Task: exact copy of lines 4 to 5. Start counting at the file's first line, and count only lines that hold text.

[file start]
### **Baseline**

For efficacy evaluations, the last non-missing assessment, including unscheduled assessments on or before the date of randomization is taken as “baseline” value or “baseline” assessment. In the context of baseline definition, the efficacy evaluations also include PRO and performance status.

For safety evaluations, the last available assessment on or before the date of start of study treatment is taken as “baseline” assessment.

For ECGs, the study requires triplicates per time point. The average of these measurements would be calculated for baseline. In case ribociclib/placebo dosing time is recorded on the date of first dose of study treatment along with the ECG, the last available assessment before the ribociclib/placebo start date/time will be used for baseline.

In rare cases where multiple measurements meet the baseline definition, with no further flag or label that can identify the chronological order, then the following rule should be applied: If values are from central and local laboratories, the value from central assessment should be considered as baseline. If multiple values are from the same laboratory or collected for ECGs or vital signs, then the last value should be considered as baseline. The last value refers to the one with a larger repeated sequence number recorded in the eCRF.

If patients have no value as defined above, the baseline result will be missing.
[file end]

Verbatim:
For ECGs, the study requires triplicates per time point. The average of these measurements would be calculated for baseline. In case ribociclib/placebo dosing time is recorded on the date of first dose of study treatment along with the ECG, the last available assessment before the ribociclib/placebo start date/time will be used for baseline.

In rare cases where multiple measurements meet the baseline definition, with no further flag or label that can identify the chronological order, then the following rule should be applied: If values are from central and local laboratories, the value from central assessment should be considered as baseline. If multiple values are from the same laboratory or collected for ECGs or vital signs, then the last value should be considered as baseline. The last value refers to the one with a larger repeated sequence number recorded in the eCRF.